Beginning with 2015, foreign technology media started questioning the blind worship of unicorns, but in China, the idea of “unicorn” still prevails. Add “unicorn” to anything and suddenly it’s the next big thing.

Last month, I held a roundtable discussion in Hong Kong with several unicorns from Hong Kong. I asked them what they think of the label. They were very modest—they did not feel the label means they were already successful. But for hundreds of Hong Kong entrepreneurs, becoming a unicorn is still their goal. It is a great achievement but it is also very hard to become a member of the unicorn club.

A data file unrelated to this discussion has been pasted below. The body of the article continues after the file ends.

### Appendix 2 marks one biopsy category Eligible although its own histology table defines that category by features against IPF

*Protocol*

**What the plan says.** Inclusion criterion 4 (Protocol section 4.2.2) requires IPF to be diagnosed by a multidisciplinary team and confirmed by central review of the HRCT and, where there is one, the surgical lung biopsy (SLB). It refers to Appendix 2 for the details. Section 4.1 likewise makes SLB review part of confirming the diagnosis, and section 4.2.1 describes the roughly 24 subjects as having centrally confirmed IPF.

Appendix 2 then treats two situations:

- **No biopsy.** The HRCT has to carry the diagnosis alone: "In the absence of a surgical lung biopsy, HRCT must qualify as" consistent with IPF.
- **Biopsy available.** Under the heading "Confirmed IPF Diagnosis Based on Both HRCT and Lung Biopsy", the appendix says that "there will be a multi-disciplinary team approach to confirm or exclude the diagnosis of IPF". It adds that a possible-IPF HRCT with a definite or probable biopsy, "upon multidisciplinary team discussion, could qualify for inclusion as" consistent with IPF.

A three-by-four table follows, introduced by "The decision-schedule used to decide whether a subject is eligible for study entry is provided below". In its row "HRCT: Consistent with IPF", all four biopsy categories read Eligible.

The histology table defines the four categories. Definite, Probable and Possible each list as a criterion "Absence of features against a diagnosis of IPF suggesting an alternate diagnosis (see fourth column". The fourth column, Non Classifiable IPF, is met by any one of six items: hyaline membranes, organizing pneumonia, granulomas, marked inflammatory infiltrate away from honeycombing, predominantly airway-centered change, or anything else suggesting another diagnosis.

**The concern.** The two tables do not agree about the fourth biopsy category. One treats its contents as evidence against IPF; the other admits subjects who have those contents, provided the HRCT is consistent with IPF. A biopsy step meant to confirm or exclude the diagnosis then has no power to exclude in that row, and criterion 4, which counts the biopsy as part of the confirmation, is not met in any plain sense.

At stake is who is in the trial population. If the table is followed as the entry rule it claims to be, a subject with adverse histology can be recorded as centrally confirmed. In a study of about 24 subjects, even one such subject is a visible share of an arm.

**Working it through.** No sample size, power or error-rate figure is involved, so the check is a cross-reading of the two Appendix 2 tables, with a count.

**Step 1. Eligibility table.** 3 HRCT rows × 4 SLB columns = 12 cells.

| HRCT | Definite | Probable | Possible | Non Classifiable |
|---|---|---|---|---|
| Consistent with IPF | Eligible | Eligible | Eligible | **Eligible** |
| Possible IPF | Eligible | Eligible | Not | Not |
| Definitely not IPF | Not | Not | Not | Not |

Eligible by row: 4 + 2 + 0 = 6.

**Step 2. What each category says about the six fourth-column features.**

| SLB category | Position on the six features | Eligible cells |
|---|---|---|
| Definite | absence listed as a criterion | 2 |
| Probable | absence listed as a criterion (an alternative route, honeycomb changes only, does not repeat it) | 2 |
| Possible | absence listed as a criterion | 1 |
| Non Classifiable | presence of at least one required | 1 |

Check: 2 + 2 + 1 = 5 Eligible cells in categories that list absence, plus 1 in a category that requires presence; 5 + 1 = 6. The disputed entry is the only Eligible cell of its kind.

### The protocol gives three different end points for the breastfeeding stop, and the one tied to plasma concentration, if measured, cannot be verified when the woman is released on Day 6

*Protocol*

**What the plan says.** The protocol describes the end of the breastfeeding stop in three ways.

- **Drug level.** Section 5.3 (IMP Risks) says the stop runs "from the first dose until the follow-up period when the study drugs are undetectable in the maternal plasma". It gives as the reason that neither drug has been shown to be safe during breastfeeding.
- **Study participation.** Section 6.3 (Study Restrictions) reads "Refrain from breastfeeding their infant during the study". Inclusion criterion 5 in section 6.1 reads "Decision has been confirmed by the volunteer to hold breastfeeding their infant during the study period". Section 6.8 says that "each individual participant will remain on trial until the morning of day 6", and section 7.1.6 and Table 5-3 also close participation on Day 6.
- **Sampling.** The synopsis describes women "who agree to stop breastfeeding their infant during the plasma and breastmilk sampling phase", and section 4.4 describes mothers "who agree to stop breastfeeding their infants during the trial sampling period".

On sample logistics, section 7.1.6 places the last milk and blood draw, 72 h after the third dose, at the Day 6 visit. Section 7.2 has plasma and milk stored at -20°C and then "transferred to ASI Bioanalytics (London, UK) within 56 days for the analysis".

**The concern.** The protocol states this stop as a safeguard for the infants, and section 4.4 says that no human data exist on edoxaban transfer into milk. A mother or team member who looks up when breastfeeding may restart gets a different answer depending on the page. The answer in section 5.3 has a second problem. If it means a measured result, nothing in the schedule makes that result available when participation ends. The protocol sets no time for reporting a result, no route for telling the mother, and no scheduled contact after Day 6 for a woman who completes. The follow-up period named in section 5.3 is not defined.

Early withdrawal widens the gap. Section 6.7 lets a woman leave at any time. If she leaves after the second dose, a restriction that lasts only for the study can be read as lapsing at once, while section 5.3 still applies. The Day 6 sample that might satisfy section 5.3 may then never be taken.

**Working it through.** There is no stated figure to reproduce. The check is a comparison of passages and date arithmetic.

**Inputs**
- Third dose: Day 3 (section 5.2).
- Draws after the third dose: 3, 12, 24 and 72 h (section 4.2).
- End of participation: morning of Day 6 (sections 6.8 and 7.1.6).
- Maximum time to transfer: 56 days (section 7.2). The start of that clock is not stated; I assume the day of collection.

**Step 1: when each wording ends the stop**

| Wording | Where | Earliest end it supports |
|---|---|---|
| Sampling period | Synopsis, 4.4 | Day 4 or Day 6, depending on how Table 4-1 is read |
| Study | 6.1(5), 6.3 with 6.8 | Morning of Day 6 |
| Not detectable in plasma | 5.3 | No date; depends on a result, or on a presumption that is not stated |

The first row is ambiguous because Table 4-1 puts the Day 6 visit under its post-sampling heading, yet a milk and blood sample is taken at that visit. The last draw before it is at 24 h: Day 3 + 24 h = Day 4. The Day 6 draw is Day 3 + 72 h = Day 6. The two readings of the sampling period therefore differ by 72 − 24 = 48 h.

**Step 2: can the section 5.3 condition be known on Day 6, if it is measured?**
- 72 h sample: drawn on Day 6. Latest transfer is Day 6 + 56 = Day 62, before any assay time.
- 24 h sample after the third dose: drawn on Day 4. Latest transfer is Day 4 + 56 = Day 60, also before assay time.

A unicorn, a company valued at $1 billion, does not fully reflect the long-term value of any company. Becoming a unicorn is just a new starting point. Its future development is worth deeper consideration, and there are innovations coming from “non-unicorn” deserving our attention and praise.

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Gang Lu

Dr. Gang Lu - Founder of TechNode. He's a Blogger, a Geek, a PhD and a Speaker, with passion in Tech, Internet and R'N'R.